(Beyond Pesticides, June 5, 2007) On May 26, a Montreal-bound train derailed near Lake Champlain, New York. Twelve of 33 cars jumped the tracks, including one carrying methylene chloride, a paint remover, and methyl bromide, a fumigant that has been banned in much of the world under the Montreal Protocol on Substances that Deplete the Ozone Layer. The county HazMat response team arrived two hours after the accident, putting out a small fire on the locomotive and determining within another two hours that the chemical tanks were unharmed, ending the threat of a chemical spill.
Essex County Emergency Services Deputy Director Don Jaquish noted that the tankers were around ten percent full when they derailed, calling the scene one of “moderate risk,” although “for people working on the train, it could be a severe risk.”
While this incident fortunately did not result in compromise of human health or the environment, the continued use of methyl bromide on fruits and vegetables across the country does compromise both public health and the environment by exposing many to a chemical that is carcinogenic, according to California’s Proposition 65. Methyl bromide is an ozone-depleting chemical that was supposed to be phased out in industrialized countries by 2005, according to the Montreal Protocol, which President Reagan signed in 1987. For the past several years, the Bush administration has requested exemptions from the phase-out for a variety of agricultural uses. The European Union has already banned methyl bromide and proven the efficacy of a number of alternative products, evidence the United States has ignored while manufacturing more of the chemical and building large stockpiles.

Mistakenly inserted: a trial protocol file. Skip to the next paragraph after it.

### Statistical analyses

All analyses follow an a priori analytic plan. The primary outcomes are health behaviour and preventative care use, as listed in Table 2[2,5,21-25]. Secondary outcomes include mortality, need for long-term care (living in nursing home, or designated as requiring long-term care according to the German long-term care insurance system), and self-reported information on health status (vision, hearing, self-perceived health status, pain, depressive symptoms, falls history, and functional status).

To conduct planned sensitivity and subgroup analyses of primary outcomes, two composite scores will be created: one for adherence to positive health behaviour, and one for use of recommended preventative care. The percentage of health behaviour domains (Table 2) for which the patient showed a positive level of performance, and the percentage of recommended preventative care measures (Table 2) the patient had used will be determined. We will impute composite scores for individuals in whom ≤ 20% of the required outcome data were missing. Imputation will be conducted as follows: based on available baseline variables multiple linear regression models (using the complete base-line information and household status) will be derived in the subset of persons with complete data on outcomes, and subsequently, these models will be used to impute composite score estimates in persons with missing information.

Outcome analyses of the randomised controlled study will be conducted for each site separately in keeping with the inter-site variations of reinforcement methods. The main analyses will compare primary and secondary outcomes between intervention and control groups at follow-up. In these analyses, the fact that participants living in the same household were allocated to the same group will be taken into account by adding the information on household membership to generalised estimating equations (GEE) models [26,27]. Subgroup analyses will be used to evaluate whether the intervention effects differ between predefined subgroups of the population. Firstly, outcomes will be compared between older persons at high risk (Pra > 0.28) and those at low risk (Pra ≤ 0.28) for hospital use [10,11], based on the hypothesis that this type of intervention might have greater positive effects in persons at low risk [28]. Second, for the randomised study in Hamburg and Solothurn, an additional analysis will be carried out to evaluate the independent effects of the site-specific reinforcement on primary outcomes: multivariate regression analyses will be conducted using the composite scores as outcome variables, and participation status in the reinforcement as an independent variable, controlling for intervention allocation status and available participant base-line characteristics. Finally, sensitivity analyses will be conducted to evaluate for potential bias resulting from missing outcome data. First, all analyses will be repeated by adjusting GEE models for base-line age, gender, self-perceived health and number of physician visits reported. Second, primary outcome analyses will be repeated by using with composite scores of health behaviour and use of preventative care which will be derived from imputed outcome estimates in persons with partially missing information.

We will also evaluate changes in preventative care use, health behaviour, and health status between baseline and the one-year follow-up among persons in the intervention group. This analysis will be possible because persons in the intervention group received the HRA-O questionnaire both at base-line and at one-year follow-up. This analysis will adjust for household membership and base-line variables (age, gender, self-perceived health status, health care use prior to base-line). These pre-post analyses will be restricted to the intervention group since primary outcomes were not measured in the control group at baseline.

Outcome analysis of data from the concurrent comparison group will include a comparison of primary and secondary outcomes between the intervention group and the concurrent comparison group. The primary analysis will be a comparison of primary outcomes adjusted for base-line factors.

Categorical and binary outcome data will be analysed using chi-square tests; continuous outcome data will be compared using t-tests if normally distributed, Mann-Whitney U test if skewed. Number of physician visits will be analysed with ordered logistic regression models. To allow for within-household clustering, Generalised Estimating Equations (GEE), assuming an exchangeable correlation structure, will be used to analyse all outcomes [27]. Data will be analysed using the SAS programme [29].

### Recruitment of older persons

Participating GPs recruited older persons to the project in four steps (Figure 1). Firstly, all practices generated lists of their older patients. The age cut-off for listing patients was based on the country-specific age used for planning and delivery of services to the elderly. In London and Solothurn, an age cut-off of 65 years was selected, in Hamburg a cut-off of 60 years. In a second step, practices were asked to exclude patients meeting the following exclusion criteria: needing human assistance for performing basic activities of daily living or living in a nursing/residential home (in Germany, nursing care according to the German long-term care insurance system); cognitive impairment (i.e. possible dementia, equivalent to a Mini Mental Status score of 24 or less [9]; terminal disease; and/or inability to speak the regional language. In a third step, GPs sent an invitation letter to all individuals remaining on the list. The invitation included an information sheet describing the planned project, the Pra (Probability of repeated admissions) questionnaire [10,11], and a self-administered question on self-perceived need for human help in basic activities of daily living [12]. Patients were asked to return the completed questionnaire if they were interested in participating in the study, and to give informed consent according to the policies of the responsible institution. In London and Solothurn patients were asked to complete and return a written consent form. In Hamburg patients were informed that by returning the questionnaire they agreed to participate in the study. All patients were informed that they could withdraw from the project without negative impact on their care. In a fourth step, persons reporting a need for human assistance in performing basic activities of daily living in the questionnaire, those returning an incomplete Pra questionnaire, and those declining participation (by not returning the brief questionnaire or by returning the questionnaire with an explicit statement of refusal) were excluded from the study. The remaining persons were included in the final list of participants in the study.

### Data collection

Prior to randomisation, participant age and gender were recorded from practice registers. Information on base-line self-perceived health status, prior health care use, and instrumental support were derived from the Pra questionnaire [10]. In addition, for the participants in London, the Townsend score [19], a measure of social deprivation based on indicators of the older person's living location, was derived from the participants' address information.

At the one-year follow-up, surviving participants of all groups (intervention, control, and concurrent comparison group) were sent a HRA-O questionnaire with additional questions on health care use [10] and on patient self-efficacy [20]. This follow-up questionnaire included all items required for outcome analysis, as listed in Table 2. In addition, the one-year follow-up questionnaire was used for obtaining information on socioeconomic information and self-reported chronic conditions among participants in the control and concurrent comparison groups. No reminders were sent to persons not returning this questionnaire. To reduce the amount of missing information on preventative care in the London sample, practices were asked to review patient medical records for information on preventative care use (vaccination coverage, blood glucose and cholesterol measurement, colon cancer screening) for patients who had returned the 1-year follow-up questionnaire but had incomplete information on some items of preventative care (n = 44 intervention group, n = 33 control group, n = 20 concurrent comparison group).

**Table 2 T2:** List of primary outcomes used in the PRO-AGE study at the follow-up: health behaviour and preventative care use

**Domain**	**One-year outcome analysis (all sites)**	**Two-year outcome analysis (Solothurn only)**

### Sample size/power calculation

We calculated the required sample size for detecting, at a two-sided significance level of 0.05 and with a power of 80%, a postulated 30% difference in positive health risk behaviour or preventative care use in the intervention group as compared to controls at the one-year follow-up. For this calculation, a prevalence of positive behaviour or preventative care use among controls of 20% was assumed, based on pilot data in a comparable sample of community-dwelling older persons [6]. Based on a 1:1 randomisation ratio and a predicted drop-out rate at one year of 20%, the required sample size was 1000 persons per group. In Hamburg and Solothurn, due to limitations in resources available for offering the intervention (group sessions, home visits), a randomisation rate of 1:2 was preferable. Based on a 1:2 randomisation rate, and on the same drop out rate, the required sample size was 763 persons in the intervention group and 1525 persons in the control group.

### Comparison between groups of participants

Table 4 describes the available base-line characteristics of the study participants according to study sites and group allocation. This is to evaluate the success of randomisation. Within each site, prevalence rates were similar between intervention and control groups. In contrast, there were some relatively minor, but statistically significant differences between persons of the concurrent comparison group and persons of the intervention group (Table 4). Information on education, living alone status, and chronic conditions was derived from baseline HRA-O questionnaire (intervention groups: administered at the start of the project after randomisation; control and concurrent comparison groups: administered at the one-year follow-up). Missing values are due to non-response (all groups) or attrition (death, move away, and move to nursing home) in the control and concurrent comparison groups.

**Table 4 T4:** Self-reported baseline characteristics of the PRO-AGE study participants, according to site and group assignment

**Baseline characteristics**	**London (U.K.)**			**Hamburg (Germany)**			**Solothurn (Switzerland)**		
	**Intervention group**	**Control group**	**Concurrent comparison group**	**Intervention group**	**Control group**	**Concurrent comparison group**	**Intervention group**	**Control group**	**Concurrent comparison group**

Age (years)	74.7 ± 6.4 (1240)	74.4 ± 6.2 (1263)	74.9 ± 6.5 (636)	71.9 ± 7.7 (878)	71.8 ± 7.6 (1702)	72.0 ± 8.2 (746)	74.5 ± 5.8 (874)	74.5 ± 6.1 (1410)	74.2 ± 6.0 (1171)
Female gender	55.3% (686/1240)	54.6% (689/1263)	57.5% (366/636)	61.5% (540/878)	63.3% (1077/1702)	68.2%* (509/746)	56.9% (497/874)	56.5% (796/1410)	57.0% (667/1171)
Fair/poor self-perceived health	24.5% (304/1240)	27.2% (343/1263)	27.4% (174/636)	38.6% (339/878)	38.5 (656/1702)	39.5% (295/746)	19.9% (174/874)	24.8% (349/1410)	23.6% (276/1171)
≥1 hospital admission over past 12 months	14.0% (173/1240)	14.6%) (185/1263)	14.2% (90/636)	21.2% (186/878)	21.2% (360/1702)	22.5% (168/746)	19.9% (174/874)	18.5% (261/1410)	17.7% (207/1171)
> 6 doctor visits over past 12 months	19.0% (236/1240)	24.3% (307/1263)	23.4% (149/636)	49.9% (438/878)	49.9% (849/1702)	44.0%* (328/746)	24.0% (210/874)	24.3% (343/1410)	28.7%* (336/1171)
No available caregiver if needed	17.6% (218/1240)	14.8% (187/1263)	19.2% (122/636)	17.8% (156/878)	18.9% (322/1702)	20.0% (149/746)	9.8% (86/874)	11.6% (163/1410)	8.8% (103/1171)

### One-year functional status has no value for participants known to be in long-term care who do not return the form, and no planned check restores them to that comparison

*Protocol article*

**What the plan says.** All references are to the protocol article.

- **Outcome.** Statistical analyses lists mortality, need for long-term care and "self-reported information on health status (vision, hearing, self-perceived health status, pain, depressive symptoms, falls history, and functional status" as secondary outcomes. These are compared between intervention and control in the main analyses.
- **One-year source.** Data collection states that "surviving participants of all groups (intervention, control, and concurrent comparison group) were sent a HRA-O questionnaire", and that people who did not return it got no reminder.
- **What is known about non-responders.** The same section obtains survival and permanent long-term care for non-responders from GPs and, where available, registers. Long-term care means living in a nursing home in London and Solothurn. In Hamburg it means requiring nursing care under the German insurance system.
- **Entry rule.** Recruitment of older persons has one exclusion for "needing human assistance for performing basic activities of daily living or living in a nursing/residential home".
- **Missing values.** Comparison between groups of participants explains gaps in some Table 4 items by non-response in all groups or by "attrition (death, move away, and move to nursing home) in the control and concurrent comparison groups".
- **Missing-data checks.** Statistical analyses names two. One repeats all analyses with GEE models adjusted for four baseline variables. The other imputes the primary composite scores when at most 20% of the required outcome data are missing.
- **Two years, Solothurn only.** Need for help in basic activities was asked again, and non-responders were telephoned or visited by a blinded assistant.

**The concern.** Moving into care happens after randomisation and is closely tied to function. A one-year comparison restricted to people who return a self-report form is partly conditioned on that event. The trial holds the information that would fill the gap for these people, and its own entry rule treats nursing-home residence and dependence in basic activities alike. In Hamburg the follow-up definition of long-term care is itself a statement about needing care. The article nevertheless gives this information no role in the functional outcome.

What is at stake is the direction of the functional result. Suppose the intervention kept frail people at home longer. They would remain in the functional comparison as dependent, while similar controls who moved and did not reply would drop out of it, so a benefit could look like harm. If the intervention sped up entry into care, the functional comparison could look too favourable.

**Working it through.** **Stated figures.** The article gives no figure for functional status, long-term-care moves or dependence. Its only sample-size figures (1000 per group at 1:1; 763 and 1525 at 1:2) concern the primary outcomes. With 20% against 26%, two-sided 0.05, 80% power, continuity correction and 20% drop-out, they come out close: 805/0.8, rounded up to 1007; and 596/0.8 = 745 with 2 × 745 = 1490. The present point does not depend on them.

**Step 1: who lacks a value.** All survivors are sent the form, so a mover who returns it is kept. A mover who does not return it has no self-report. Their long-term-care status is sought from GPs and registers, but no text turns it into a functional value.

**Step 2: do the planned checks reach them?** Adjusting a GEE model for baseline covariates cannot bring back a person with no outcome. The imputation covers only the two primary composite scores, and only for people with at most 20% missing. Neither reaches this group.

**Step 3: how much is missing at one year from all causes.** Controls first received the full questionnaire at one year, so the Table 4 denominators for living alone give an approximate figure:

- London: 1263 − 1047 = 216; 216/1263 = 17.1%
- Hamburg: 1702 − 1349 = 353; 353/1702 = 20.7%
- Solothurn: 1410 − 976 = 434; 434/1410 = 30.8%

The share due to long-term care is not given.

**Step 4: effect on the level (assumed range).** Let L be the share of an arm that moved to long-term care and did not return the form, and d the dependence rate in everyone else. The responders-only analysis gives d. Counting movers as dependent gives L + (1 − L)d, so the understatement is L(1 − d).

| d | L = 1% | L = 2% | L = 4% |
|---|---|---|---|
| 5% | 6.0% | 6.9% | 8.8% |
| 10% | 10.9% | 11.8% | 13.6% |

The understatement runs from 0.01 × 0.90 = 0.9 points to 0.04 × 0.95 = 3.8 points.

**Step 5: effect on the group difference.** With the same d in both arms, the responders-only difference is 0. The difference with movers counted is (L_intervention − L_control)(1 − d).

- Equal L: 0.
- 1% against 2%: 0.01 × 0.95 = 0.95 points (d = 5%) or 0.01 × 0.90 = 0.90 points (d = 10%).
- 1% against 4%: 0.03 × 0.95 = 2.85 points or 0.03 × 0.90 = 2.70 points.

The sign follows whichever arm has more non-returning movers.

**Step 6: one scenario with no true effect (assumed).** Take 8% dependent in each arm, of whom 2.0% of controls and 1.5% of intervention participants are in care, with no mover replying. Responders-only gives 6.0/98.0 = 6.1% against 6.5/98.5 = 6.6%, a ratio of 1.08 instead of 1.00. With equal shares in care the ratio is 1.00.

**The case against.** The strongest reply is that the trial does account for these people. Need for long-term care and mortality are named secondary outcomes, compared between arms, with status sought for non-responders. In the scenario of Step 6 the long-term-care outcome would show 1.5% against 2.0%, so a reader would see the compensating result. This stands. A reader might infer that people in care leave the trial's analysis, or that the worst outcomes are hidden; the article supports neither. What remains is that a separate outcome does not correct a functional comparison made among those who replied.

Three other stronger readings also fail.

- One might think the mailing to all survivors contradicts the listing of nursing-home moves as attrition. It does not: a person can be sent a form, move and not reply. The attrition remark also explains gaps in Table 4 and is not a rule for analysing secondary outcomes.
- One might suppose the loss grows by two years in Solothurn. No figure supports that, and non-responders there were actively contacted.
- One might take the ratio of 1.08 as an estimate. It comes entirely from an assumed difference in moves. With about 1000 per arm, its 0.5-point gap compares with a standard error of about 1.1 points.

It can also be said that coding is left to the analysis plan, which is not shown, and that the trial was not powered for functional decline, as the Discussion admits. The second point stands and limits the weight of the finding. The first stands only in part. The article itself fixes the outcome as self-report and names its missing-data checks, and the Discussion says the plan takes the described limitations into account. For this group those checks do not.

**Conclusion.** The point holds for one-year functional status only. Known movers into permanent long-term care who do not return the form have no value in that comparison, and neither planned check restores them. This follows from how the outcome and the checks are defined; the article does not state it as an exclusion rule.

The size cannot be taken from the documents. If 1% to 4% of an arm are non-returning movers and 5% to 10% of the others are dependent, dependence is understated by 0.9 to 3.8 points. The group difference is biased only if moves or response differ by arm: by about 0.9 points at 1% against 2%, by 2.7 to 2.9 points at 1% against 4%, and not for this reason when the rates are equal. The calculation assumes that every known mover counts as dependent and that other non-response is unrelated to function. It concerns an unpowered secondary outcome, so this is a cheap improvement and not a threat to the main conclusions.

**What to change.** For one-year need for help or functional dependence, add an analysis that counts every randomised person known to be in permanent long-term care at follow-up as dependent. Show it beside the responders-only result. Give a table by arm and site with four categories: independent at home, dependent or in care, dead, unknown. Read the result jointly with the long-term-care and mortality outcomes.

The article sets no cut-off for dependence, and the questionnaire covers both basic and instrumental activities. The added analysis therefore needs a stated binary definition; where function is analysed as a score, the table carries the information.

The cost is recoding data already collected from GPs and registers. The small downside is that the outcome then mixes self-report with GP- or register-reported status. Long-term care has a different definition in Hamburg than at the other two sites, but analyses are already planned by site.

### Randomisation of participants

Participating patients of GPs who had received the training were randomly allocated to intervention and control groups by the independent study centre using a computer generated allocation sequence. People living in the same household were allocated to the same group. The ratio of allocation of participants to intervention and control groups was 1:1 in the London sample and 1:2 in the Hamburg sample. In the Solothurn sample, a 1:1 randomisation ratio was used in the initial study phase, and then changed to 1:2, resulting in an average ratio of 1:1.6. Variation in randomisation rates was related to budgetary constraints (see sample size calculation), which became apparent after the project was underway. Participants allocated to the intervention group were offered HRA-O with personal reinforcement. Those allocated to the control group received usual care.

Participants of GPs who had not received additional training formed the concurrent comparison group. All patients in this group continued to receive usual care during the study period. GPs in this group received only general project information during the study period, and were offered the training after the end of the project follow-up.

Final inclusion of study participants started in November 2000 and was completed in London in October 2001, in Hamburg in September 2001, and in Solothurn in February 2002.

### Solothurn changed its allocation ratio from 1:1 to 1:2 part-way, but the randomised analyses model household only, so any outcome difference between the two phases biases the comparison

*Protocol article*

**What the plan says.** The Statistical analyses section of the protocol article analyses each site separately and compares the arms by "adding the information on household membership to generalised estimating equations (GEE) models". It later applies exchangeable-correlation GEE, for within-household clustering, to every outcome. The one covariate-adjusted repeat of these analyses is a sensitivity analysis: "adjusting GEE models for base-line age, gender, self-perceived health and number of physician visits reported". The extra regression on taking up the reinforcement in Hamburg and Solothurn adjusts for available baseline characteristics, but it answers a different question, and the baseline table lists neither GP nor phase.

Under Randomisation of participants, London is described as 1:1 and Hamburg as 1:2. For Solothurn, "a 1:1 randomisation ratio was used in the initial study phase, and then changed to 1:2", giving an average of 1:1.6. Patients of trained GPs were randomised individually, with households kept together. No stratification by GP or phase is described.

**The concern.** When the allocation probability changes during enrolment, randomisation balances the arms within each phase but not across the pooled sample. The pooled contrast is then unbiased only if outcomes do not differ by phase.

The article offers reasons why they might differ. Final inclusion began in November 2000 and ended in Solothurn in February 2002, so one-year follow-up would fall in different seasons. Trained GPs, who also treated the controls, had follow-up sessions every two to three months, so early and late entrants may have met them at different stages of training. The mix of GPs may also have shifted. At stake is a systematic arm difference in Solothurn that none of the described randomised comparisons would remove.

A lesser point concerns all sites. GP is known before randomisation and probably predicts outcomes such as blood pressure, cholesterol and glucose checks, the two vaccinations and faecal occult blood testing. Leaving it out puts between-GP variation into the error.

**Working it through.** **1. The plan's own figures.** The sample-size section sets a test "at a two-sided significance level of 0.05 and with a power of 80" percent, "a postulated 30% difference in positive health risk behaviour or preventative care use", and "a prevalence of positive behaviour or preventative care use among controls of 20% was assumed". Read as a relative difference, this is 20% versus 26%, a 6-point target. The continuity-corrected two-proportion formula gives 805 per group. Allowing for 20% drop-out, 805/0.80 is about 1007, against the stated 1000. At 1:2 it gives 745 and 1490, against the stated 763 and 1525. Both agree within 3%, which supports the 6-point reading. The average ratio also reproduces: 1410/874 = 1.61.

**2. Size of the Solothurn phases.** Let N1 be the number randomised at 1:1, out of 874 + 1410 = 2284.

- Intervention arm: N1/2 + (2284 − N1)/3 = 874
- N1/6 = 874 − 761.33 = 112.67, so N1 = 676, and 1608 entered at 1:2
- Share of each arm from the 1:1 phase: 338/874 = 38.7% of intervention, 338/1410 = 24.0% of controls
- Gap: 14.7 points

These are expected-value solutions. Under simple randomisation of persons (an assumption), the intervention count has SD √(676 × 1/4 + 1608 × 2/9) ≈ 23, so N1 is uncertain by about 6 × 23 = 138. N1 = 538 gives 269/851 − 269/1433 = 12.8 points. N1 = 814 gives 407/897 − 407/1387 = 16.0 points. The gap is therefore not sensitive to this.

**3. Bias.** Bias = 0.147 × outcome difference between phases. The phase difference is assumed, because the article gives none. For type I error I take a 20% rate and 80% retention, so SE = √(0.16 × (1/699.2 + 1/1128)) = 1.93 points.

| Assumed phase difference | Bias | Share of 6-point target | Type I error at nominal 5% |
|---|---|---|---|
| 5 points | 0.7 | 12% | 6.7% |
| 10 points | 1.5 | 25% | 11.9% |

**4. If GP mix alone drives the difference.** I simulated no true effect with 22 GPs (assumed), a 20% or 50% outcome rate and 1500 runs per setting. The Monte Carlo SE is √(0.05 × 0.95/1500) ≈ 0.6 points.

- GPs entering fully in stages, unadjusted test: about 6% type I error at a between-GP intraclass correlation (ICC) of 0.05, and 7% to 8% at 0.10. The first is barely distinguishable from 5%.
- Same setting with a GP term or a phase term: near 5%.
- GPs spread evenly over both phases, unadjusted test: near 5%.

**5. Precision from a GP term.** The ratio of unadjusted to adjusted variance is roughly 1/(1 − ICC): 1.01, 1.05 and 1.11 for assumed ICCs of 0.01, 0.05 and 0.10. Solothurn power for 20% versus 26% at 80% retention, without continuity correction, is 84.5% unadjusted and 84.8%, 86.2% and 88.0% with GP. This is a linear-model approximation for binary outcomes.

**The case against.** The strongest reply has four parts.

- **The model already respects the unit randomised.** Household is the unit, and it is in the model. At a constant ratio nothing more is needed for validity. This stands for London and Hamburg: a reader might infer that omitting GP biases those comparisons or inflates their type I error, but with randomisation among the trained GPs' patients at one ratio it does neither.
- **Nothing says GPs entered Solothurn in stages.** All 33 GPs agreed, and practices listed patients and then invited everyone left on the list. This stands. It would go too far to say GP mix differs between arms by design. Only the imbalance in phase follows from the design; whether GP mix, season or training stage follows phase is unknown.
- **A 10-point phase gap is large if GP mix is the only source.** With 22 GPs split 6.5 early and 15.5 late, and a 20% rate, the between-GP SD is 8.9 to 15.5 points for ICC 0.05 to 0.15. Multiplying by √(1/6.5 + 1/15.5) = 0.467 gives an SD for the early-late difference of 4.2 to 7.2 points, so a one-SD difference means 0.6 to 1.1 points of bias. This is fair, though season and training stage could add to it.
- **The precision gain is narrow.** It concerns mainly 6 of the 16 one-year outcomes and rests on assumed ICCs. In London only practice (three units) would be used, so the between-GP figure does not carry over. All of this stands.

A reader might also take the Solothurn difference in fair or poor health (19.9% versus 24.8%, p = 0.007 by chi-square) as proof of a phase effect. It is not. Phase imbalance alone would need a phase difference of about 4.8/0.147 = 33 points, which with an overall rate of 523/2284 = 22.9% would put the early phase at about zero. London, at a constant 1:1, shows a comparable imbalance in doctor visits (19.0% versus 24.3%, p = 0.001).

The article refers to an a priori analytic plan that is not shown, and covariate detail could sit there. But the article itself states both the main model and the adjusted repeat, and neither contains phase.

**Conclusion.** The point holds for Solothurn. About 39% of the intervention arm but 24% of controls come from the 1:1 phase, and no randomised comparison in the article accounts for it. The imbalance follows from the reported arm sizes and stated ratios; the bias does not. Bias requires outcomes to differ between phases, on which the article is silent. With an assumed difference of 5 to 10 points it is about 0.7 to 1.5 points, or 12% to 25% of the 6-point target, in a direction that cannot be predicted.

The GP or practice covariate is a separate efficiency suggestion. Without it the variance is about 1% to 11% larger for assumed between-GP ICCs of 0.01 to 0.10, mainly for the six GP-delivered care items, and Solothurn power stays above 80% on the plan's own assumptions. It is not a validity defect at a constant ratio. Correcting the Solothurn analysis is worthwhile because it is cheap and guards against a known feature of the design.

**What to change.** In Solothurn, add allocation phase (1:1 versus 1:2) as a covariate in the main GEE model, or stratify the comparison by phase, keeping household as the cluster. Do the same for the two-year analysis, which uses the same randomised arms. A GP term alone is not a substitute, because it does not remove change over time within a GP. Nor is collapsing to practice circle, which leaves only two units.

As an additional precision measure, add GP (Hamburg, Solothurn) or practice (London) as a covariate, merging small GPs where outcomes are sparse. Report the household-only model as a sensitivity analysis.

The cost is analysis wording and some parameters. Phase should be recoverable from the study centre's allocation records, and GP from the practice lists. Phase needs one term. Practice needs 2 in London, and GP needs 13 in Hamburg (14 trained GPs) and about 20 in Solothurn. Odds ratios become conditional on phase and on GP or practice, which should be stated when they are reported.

Fortunately, recent reports show a steady decrease in the U.S.’s methyl bromide inventory. Last month, the Environmental Protection Agency released data from 2006, showing a reduction of over 3,000 metric tons held by U.S. companies since 2005, down to a total of 7,671 metric tons held by 35 companies. Further reduction, however, is needed before the U.S. can successfully fulfill its commitment to the Montreal Protocol.
TAKE ACTION: Let the Bush Administration know that you think it should NOT delay the phase-out of methyl bromide and promote the rollback of public health and environmental protection under the Montreal Protocol. Contact EPA Administrator Stephen Johnson and send an email to President Bush. Also let your elected members of Congress know how you feel. Contact your U.S. Senators and U.S. Representative.